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The Color Purple (1985)

the color purple 2

By Richard Winters

My Rating: 4 out of 10

4-Word Review: Sisters try to reunite.

Celie (Whoopi Goldberg) is a young black woman living in rural Georgia during the early 1900’s. She gets stuck in an arranged marriage to Albert (Danny Glover) who is abusive and has more of an interest in her younger sister Nettie (Akosua Busia).  When Nettie comes to visit them Albert tries to rape her and when she is able to fight him off it enrages him and her throws her out of the house and refuses to let the two sisters ever talk to each other again. Nettie makes efforts to contact Celie through letters, but Albert seizes them and takes them away before Celie can read them. Eventually Celie adjusts to the domineering ways of her husband until she becomes friends with Shug (Margaret Avery) who gives her the strength and confidence to stand up to him.

I have never read the Alice Walker novel from which this film is based, but I feel it would’ve worked better had Steven Spielberg not directed it as it unfortunately gets too much of the patented Spielberg treatment. Every scene reeks of a Hollywoodnized glossiness and certain scenes are so manipulative sappy that it becomes almost painful to watch. The musical score is overplayed and not reminiscent of the time period. A similar film like Sounder worked better because most of the scenes had no background music and was a better reflection of a quieter and slower paced era.

There are also moments of cute comedy, which seems a bit out-of-place and confuses what the underlying intent of the production was. Are the filmmakers trying to make a genuine recreation of a bygone era, or simply entertainment fluff and at points it gets very merged and hard to tell. This film also had some of the tackiest snow scenes I have ever seen. It looks like white stuff that was simply spray painted onto the ground and the shot showing snow falling while there is bright green foliage on all of the trees looks so ridiculous and I wondered why they had even bothered. Also, when talking about someone in a mocking manner as Celie and Nette do about Albert it is probably wise to at least close the bedroom door and make sure the source of your mockery isn’t standing right outside listening in.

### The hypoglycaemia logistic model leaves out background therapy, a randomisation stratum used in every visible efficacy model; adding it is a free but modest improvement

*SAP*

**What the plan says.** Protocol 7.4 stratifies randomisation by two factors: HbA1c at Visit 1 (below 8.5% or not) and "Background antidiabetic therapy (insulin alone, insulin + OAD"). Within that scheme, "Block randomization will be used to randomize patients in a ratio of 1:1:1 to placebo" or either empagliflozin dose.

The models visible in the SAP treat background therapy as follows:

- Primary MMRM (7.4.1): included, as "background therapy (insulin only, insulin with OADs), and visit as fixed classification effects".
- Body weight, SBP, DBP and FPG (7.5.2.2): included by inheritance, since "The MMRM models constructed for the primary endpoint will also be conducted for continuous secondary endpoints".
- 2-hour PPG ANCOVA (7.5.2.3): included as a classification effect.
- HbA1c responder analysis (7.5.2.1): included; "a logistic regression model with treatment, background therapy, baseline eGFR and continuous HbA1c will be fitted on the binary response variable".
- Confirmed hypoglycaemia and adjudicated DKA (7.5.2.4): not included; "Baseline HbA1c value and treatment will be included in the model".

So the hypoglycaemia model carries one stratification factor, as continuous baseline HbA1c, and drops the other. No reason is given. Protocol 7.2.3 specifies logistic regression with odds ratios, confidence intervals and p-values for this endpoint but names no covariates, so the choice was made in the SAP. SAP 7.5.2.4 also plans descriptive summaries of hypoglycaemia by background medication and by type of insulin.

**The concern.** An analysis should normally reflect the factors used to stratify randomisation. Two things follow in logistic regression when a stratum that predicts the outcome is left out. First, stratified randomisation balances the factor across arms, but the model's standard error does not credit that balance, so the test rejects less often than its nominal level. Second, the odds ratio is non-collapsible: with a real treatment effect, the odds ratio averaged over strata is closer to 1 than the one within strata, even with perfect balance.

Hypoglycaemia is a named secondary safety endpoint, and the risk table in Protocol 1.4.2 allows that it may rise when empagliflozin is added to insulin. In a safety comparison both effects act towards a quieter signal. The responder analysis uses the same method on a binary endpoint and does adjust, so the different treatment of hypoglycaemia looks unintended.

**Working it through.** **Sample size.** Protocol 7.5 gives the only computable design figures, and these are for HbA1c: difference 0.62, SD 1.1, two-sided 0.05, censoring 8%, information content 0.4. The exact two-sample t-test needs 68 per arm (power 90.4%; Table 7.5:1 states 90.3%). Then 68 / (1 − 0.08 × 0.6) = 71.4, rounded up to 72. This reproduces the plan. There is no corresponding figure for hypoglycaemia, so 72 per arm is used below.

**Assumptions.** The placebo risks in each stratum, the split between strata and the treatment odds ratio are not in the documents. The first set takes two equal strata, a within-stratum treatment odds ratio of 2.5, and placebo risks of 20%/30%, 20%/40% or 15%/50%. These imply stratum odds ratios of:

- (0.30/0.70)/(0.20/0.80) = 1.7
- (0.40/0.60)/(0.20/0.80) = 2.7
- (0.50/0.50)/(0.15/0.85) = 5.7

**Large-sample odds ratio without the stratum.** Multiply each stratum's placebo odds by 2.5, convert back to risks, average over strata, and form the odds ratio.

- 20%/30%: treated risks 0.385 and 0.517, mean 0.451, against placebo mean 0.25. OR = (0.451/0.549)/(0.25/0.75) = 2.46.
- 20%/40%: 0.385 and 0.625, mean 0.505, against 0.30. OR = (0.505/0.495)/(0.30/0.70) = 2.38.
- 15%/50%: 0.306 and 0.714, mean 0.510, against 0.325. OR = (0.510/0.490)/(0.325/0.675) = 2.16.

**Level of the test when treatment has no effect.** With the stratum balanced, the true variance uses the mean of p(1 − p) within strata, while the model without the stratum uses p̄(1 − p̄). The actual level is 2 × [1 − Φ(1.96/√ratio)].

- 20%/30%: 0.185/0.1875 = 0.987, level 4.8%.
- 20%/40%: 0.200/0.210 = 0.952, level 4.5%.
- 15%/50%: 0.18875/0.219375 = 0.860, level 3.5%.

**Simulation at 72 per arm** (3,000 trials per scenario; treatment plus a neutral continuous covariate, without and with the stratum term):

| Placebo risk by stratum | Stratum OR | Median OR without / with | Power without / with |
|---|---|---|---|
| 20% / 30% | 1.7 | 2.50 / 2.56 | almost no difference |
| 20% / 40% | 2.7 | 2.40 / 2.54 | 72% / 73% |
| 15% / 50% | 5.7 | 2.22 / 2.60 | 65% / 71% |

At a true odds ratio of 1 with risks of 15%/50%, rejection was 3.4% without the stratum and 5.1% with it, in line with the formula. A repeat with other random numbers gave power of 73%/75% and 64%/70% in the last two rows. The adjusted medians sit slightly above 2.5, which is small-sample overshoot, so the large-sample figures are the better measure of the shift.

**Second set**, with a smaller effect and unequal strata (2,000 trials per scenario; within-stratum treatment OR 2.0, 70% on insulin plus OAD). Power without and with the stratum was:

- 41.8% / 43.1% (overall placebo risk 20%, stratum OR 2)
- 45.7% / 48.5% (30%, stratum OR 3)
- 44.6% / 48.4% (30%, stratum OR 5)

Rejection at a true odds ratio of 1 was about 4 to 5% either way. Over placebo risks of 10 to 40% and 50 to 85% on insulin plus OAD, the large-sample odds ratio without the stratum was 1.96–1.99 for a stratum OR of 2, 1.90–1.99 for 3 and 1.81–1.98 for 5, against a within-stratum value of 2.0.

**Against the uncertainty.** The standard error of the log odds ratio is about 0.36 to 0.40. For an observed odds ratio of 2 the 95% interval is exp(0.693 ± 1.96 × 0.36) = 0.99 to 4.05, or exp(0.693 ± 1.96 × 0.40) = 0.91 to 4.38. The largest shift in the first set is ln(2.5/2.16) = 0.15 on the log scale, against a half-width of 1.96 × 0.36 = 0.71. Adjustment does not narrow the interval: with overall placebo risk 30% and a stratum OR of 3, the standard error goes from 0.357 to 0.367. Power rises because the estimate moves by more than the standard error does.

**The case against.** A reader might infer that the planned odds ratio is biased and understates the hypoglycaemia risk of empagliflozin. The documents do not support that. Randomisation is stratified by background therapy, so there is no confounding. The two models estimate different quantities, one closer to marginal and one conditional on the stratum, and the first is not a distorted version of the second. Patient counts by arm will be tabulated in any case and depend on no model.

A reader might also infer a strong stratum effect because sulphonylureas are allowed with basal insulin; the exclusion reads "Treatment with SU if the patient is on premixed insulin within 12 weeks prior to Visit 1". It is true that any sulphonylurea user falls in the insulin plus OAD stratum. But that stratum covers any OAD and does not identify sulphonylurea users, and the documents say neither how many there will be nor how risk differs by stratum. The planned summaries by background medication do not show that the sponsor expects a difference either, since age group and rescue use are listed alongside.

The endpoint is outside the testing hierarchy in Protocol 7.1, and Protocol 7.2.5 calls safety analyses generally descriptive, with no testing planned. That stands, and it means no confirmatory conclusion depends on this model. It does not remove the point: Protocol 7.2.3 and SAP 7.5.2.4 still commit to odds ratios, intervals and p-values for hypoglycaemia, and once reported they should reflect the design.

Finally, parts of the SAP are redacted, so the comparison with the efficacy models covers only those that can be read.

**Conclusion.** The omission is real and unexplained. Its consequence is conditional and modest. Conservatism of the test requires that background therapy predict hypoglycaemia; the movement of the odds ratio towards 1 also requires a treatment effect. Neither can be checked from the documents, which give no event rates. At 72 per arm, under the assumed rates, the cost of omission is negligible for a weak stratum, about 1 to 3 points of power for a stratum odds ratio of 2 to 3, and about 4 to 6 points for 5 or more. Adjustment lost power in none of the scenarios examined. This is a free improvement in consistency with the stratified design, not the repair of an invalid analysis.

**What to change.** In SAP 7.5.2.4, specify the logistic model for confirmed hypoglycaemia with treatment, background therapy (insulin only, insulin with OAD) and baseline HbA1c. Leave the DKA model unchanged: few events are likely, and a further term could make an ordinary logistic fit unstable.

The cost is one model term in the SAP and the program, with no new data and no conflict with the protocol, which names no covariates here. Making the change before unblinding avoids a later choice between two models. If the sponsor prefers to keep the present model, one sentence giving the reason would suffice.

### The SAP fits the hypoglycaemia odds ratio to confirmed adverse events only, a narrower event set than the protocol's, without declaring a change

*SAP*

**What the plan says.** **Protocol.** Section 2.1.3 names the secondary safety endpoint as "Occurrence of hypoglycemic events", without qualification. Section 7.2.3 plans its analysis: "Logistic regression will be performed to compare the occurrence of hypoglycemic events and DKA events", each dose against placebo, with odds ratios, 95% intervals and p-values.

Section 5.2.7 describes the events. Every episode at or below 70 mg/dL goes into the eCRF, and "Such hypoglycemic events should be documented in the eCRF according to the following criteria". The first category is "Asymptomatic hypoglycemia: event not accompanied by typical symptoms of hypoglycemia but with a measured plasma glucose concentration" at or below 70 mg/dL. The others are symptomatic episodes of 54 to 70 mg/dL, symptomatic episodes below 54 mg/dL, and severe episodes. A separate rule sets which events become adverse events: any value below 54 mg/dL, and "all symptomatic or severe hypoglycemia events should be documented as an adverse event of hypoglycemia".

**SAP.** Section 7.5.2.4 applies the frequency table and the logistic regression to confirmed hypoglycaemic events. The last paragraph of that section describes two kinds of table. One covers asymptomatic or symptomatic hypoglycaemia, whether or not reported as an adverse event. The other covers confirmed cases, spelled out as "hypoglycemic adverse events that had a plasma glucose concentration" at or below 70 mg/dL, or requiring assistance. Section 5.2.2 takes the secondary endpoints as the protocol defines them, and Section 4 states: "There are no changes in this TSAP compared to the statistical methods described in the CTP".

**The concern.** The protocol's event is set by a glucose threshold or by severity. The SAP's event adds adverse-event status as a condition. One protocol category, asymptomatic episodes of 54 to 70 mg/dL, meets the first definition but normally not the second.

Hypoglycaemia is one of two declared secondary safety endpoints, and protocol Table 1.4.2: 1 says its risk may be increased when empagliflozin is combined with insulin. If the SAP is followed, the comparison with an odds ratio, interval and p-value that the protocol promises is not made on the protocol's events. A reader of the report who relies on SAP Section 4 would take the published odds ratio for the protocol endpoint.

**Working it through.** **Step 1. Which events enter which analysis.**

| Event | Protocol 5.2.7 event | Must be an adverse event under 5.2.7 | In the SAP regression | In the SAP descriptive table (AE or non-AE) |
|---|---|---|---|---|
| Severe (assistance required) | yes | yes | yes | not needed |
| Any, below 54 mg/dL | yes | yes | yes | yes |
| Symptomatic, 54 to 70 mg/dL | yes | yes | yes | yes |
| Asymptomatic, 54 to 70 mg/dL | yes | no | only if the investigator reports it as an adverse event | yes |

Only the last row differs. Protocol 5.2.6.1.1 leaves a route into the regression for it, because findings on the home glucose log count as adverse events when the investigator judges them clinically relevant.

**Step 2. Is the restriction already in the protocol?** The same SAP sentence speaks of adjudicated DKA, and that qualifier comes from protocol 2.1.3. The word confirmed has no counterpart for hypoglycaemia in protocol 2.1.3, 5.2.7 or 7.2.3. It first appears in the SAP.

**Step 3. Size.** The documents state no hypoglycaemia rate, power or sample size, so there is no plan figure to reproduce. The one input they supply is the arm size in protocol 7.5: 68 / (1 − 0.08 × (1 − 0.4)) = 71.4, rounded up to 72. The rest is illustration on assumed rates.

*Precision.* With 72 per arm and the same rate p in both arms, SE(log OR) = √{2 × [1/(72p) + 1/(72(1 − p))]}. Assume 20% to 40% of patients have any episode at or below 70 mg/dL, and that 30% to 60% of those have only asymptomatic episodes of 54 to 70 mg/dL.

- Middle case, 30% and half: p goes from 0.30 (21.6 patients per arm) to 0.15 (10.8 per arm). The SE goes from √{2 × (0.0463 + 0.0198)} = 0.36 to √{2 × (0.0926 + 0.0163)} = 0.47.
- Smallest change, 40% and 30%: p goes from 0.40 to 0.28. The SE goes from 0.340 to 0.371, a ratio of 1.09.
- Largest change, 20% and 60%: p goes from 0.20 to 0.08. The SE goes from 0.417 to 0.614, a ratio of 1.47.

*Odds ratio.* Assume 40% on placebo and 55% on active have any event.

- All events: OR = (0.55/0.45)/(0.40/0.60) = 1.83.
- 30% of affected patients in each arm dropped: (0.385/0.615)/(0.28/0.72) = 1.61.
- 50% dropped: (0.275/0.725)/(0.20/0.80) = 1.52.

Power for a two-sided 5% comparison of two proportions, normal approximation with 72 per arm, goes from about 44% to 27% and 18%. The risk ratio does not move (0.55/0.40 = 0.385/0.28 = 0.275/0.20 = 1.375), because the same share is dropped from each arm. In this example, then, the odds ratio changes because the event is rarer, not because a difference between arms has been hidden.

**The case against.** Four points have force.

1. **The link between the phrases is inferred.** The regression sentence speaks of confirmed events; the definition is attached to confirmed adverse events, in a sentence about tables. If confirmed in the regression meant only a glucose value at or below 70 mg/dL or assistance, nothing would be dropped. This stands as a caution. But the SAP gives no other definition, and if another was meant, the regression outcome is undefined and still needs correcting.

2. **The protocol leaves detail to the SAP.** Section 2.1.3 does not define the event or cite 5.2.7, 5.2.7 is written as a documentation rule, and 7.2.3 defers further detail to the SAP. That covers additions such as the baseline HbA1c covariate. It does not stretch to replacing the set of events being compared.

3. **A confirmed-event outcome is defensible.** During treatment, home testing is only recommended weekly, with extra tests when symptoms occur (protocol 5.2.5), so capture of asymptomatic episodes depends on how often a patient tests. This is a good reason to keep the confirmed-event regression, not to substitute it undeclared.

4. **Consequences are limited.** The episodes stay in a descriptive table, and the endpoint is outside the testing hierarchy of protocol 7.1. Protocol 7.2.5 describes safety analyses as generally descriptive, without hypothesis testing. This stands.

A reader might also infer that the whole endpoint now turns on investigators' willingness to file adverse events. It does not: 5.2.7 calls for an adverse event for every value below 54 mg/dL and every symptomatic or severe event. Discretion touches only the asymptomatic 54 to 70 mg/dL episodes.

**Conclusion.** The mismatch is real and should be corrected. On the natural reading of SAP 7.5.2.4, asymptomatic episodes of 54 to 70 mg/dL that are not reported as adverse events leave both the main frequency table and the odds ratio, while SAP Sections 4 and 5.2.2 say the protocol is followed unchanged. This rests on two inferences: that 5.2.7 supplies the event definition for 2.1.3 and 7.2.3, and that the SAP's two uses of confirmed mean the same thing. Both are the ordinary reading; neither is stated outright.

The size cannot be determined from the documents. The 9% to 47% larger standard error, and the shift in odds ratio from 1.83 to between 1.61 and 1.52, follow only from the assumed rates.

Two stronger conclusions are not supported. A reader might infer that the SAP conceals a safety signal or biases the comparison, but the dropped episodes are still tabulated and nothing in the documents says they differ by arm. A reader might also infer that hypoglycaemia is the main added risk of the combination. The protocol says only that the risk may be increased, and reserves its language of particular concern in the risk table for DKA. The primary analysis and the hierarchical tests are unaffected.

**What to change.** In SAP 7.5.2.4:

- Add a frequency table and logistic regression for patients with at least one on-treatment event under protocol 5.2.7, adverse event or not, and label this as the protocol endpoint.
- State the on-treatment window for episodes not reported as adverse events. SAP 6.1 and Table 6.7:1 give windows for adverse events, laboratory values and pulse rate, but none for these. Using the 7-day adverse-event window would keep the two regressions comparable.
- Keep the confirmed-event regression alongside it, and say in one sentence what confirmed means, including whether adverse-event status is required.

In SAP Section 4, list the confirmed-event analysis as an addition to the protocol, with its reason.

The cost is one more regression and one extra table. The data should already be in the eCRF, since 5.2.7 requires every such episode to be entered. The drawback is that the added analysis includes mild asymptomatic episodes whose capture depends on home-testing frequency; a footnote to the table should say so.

Goldberg is good in an uncharacteristically restrained performance although her character is so extremely submissive that it frustrates the viewer and makes you want to reach out and shake her. Oprah Winfrey is quite engaging and simply watching the way she walks up the dirt road driveway when she first appears is a hoot. The scene where she is attacked by an angry mob of white people is the best dramatic moment of the whole film. Avery is also good simply because of her great singing voice and her vibrant rendition of ‘Sister’ is excellent although the ‘sing-off’ that she has near the end with a gospel church choir gets to be too much.

Glover gives one of his best performances and looks so much younger especially at the beginning that I had to do a double-take when I first spotted him. I liked the way that he is shown as domineering and cruel with Celie, but when out in the public he is quite intimidated and quiet with everyone else. Adolph Caesar who plays Albert’s father is a real scene stealer especially with his reaction to a glass of water that has Celie’s spit in it and the glib comments that he makes at the dinner table during a family confrontation.

The production values are great, but Spielberg over-directs and it becomes too slick for its own good. The story is never allowed to breathe on its own and a little more of a gritty, raw style was needed. The movie also goes on too long and takes a few too many tangents.

My Rating: 4 out of 10

Released: December 18, 1985

Runtime: 2Hours 34Minutes

Rated PG-13

Director: Steven Spielberg

Studio: Amblin Entertainment

Available: VHS, DVD, Blu-ray